Or did I leave the Earth? If I did, I’m back on my home planet now.
I’m sitting in a McDonald’s, possibly Zach’s, though he’s nowhere in sight. But I’m not alone. Sitting across from me, her clear brown eyes watching my every blink, tic, glance and smile, is Bonnie, the young volleyball player. Except now she isn’t quite as young as before. I’d peg her as being in her late (and lovely) thirties. I understand she’s a doctor, an esteemed surgeon; she’s also the person I’m closest to in life.
We’re in love with each other.
We’ve just finished lunch, and afternoon sunlight is streaming through the tall wide windows. In the background Bob Dylan is singing “Lay, Lady, Lay,” which I consider a charming touch. Moreover, my intuition tells me that certain people—my boss, my doctor, my IRS agent, my ex-wife—don’t exist here. Not just in the restaurant, but in this realm. They’ve been relegated to somewhere else, and this too is a charming touch. A yellow balloon, its string dangling, bobs along the ceiling.
“Lately,” I muse, “I’ve been traveling a lot.”
“I know,” Bonnie says.
“But I like being here with you.”
“Gordie, I like having you here.”
I can feel her gaze as it links with mine; it feels warm and soft, like a summer breeze.
“I’m going to ask you something,” I say. “Will you tell me the truth?”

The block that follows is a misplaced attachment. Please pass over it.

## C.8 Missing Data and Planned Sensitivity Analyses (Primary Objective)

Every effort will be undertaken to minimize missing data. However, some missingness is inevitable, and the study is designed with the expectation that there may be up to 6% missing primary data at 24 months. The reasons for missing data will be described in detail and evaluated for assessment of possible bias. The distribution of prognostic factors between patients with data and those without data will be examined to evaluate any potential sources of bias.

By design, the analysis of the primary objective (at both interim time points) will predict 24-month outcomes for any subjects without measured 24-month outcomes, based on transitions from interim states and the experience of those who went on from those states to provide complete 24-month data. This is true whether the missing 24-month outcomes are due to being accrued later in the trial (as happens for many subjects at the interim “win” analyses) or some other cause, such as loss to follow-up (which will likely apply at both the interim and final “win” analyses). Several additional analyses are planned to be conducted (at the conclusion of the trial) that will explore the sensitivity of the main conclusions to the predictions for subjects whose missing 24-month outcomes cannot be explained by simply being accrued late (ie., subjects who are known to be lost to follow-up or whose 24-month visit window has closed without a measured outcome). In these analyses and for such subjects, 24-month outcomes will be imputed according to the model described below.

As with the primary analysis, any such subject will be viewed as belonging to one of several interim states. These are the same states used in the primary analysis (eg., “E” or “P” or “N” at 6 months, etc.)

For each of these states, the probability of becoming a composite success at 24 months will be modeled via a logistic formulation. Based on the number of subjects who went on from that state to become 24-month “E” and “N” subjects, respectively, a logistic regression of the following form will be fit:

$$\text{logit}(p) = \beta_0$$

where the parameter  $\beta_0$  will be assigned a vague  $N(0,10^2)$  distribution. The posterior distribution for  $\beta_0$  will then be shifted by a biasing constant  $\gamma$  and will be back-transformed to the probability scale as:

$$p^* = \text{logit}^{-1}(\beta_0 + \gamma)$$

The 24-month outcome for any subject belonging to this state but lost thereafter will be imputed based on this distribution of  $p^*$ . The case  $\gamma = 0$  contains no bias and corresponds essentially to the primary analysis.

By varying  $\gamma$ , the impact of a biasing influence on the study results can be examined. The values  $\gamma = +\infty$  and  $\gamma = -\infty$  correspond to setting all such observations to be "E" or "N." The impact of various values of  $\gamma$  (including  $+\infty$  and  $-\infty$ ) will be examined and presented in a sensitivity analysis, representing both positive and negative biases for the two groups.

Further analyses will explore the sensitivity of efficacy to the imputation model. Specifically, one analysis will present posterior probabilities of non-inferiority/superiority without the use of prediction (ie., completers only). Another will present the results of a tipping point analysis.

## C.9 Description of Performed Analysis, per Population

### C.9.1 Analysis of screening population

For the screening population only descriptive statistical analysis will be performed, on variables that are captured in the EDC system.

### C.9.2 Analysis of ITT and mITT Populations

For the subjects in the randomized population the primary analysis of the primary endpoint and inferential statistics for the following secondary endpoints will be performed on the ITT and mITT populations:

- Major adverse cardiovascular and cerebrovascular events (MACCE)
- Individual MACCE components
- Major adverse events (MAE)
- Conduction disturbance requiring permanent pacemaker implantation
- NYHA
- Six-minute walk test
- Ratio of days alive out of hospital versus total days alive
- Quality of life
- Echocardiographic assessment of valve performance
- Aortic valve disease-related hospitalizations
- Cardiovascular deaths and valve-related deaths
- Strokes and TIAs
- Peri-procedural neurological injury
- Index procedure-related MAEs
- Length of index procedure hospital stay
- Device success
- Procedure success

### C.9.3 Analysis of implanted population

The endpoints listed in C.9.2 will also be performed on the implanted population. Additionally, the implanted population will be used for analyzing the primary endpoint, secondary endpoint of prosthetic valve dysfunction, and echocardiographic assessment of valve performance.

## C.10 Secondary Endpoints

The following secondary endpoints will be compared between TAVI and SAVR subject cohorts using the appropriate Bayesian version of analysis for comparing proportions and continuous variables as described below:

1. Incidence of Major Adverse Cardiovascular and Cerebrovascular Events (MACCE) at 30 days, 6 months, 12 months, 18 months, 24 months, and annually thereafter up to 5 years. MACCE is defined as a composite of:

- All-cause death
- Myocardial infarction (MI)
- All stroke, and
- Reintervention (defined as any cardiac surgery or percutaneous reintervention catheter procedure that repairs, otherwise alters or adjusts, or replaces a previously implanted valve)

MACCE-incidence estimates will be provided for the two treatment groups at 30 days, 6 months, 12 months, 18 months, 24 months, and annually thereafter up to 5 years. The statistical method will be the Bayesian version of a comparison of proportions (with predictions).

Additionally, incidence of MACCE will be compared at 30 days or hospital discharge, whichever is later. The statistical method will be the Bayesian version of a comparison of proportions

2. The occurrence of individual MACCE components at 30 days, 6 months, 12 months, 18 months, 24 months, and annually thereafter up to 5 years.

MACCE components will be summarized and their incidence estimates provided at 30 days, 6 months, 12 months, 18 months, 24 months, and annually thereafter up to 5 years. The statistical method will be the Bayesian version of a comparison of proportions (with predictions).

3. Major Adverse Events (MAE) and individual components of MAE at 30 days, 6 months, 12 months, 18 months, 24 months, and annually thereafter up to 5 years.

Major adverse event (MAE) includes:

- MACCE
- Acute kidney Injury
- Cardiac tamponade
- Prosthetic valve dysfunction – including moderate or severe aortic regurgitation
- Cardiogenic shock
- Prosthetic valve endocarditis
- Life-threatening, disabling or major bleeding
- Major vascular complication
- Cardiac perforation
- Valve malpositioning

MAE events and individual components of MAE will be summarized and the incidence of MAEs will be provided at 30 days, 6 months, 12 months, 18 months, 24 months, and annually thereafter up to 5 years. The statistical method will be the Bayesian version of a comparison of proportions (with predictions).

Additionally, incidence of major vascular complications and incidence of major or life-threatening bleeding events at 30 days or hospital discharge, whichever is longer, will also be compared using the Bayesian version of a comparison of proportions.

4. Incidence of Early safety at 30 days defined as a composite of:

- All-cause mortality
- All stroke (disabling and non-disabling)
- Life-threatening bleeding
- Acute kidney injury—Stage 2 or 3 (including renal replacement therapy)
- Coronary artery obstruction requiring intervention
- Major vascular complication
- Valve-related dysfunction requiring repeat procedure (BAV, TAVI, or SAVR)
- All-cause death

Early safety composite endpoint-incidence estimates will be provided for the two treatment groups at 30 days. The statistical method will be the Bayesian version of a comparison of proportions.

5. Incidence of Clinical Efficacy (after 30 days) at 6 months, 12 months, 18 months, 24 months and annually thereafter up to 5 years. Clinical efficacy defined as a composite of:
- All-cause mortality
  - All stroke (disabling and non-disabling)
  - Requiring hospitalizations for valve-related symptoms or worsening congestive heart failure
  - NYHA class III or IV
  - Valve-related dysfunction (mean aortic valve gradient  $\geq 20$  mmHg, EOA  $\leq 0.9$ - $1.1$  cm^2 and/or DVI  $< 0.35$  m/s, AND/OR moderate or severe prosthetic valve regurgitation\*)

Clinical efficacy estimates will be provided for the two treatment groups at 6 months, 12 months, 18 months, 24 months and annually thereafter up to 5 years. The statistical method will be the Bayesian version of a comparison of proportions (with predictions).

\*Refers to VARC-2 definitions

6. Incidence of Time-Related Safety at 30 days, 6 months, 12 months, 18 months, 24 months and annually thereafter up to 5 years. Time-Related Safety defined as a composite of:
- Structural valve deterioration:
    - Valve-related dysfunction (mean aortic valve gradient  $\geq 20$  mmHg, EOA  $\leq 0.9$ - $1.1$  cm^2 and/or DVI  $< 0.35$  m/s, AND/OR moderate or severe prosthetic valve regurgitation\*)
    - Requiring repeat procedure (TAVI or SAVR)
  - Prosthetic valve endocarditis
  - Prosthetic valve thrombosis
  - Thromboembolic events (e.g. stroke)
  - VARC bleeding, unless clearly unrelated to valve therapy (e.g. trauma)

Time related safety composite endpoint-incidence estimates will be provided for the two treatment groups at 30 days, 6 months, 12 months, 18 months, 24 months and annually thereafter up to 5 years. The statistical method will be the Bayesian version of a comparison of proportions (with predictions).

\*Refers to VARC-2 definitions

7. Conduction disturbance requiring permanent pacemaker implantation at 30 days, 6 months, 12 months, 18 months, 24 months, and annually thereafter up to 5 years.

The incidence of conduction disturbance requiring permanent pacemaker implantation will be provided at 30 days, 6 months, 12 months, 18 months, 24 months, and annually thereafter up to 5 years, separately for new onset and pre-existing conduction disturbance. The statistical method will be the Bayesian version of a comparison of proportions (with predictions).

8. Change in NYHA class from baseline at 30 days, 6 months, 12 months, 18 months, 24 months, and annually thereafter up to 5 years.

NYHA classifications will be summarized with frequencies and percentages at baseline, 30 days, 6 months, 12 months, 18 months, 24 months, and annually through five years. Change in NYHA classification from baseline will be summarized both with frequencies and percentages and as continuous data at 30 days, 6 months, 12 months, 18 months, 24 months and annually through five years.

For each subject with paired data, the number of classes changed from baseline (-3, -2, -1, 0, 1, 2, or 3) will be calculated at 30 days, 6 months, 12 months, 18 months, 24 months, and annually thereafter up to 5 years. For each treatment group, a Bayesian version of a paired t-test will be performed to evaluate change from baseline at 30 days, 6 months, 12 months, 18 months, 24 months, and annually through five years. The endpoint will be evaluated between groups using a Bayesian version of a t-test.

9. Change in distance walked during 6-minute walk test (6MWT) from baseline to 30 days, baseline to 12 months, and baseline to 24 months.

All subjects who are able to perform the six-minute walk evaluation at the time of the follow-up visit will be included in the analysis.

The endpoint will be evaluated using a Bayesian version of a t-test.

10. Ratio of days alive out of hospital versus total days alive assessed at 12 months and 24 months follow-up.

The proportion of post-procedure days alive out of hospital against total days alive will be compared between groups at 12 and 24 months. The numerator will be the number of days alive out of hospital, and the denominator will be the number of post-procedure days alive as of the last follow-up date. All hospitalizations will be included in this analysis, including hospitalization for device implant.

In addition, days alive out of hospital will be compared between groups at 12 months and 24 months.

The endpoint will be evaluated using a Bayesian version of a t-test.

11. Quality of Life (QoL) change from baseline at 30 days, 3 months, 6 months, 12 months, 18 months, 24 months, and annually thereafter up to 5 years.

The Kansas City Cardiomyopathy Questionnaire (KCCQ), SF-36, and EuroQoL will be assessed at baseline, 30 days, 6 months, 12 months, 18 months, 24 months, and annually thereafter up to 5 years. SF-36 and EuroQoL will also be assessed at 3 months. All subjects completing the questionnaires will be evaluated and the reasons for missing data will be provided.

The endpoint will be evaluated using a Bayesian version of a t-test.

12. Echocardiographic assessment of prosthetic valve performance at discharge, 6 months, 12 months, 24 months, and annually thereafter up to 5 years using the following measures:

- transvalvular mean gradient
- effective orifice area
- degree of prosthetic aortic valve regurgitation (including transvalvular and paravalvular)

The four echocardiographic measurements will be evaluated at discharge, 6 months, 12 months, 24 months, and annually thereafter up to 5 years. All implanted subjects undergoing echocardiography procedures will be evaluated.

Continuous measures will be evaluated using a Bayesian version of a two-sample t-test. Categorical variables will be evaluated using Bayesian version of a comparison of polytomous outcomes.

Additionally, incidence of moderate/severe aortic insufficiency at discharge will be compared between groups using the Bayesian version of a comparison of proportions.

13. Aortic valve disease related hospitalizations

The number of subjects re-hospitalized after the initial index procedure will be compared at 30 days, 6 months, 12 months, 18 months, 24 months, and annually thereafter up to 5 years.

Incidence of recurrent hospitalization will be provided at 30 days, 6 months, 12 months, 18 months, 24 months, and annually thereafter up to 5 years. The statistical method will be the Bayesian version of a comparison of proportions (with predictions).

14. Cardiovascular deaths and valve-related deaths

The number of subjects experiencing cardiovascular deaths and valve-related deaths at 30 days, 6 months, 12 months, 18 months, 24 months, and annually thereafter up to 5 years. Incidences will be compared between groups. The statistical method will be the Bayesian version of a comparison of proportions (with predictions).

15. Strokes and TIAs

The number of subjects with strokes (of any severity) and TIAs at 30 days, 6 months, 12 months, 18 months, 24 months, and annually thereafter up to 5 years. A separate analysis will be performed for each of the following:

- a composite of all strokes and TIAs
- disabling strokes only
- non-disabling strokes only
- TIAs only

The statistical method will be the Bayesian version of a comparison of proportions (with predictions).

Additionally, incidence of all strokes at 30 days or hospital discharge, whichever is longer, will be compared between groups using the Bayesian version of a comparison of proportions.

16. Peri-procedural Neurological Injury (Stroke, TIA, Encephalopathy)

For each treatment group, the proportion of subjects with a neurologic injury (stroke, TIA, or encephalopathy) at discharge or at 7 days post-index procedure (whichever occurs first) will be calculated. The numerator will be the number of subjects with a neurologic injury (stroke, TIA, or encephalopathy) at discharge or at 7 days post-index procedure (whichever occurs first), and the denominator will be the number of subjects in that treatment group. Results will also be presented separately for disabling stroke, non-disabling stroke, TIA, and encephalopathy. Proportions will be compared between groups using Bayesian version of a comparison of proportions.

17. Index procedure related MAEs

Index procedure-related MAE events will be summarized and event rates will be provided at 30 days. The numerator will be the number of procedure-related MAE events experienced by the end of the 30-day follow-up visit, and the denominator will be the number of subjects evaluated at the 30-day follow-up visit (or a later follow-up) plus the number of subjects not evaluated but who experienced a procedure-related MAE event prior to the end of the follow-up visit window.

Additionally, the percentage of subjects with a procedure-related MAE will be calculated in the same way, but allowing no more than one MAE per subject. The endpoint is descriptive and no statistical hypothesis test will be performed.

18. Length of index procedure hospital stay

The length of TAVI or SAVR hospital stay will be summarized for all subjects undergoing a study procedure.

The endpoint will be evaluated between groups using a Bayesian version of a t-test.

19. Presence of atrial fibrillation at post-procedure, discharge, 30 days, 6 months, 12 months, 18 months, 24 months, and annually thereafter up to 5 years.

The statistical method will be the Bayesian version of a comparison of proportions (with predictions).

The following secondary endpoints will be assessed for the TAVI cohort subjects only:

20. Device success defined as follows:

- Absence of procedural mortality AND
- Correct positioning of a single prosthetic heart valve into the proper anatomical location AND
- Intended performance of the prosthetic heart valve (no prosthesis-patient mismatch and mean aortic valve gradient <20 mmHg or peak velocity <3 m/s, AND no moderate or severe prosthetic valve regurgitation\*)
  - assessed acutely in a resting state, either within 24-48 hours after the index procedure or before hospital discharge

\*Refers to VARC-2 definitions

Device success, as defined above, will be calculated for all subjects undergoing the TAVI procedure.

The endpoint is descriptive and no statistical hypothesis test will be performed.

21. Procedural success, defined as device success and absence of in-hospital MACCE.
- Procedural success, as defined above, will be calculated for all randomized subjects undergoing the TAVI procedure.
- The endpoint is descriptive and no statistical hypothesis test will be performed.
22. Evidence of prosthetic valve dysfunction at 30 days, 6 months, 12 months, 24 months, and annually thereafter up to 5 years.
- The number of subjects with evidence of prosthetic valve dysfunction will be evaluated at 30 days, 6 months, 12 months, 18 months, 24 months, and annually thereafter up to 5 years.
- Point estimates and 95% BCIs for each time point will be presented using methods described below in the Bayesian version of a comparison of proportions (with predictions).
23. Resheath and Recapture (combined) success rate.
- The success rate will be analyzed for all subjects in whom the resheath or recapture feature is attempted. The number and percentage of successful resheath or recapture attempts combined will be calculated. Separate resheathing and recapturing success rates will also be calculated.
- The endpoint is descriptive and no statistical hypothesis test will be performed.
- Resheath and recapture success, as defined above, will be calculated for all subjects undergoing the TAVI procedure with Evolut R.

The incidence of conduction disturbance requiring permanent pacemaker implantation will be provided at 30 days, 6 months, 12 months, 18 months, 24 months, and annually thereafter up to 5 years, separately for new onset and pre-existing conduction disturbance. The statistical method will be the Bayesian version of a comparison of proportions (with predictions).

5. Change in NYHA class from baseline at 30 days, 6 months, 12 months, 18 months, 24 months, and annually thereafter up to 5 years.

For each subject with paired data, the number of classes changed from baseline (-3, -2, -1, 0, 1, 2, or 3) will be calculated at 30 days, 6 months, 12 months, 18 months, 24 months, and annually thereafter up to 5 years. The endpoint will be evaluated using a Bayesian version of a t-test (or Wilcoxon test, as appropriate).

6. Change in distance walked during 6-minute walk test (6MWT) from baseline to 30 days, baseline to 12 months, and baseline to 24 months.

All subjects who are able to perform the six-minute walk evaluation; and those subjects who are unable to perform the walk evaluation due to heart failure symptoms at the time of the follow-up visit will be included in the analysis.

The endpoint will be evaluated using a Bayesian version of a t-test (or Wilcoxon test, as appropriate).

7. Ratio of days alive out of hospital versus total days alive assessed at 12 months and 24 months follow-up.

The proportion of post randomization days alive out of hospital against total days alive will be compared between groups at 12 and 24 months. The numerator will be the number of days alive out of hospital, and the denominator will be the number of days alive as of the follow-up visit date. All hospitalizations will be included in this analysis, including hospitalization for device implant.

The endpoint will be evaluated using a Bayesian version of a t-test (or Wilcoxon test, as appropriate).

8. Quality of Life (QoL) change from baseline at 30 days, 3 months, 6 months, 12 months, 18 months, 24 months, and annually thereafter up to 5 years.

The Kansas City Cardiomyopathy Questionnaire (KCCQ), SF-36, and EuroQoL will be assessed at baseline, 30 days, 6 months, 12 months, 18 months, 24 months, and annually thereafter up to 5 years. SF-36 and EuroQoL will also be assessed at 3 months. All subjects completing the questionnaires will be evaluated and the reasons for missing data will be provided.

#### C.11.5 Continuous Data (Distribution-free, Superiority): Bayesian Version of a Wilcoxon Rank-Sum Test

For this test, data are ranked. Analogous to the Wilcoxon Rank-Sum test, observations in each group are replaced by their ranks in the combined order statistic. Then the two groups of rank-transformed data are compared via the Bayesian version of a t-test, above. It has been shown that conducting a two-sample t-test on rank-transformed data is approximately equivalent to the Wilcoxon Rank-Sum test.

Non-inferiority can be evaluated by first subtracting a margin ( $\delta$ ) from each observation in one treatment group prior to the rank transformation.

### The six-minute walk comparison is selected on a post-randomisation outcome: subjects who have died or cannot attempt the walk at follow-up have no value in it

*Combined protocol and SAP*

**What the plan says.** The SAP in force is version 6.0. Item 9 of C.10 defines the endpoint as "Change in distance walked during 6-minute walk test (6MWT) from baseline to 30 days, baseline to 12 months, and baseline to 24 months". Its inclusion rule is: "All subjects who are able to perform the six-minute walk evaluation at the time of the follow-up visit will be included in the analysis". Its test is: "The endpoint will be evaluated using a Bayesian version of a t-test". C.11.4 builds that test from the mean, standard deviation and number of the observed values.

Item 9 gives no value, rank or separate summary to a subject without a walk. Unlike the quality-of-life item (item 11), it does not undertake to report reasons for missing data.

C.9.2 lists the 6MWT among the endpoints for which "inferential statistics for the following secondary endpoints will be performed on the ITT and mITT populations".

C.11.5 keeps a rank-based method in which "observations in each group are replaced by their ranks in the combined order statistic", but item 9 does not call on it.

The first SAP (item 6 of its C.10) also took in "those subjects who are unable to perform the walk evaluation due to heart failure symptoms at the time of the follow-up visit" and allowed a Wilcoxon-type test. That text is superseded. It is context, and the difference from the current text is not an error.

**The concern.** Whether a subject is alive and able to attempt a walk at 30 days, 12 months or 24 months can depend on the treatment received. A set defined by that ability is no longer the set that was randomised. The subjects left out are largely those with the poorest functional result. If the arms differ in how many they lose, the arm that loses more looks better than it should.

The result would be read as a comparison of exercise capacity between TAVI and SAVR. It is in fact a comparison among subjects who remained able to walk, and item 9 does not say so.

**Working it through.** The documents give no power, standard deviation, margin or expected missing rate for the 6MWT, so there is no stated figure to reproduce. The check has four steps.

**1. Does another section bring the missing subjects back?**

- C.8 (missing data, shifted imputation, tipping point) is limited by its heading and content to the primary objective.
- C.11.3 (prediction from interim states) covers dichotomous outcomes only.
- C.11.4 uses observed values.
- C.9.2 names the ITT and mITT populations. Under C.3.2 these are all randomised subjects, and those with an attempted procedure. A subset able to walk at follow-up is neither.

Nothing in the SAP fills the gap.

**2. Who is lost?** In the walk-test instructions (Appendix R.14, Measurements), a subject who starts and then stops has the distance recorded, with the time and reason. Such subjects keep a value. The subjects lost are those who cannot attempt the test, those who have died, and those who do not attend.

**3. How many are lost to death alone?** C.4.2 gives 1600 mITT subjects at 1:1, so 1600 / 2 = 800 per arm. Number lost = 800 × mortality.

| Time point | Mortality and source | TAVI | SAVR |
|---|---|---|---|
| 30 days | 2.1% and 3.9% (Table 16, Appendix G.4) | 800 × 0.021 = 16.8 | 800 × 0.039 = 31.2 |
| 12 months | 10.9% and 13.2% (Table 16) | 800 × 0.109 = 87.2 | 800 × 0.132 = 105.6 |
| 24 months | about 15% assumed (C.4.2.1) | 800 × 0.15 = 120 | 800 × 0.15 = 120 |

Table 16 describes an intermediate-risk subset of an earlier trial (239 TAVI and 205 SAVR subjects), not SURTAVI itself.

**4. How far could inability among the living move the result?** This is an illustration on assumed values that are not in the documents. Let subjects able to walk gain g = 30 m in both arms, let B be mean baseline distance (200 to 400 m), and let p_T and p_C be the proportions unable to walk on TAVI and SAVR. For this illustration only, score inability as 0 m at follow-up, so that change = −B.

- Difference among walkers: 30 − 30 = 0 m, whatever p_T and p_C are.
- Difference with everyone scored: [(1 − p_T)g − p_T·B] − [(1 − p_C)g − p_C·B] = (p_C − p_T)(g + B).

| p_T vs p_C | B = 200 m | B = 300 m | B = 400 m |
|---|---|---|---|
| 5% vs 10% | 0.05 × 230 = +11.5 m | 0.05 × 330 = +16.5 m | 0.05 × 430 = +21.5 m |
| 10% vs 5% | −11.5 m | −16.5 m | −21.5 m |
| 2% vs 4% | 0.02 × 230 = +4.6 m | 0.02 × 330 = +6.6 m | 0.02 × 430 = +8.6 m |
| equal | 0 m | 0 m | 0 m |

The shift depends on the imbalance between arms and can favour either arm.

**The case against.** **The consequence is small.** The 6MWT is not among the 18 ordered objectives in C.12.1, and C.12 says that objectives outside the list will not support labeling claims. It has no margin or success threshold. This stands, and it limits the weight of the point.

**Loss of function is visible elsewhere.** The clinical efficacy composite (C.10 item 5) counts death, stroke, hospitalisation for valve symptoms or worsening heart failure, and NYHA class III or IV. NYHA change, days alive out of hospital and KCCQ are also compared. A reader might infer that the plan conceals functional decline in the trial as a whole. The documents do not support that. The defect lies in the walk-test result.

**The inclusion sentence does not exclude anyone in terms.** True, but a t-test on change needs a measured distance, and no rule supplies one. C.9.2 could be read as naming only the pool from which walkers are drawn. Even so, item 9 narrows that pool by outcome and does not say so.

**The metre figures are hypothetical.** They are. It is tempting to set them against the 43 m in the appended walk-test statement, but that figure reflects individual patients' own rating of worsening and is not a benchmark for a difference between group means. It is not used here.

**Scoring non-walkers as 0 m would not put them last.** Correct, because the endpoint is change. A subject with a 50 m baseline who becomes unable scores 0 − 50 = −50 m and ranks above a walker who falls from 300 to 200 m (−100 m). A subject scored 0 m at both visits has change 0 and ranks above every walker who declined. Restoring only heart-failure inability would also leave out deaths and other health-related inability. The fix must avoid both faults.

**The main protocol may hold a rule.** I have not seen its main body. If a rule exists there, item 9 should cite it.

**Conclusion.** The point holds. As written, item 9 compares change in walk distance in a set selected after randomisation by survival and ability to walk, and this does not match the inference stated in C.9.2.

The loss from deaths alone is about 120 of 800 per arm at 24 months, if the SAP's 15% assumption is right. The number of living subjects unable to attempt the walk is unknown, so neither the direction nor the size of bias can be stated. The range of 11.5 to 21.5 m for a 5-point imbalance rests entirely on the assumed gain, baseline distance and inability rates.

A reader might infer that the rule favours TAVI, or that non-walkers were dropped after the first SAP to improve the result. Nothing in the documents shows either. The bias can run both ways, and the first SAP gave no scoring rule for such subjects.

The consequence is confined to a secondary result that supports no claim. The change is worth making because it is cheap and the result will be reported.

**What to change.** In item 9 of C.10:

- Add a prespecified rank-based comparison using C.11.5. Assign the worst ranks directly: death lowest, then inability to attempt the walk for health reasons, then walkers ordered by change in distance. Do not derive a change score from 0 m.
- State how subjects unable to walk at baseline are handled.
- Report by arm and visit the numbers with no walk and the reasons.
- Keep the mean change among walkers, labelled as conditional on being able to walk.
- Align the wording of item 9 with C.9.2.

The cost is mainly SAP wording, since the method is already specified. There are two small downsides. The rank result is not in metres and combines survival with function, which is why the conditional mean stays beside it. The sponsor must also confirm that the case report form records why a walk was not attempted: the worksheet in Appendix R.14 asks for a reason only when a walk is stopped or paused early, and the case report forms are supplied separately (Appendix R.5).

“I always tell the truth.”
She nods. “When I was a kid, there was . . . an incident. I, uh, I was playing volleyball . . . I always tell the truth.”
“I like it here,” I say again. “I’d like to stay here. Bonnie, do you think it’s possible?”
“Of course it is.”
I mull this over. “How?”
She shrugs. “You just stay. That’s all.”
“I can do that?”
“If you want to.”
“Huh. Back where I’m from, won’t it . . .”
“Create a stir?”
“Does it matter?”
I do my best to weigh the alternatives, the repercussions. It isn’t easy, but then nothing ever is. I take a breath and take her hand. We stand up together. “Let’s go somewhere,” I say.
“Anywhere. Acapulco.” We move toward the glass door, toward the streaming sunlight.
“I’m game,” she laughs.
“And we won’t even have to fly.”
“Uh-uh.” I draw her against my side and lower my voice to a whisper. “We’ll just close our eyes, Bonnie . . . and relax . . . and let our dreams float us away.”
“You think that’ll work?”
I give her a wink. “Works for me.”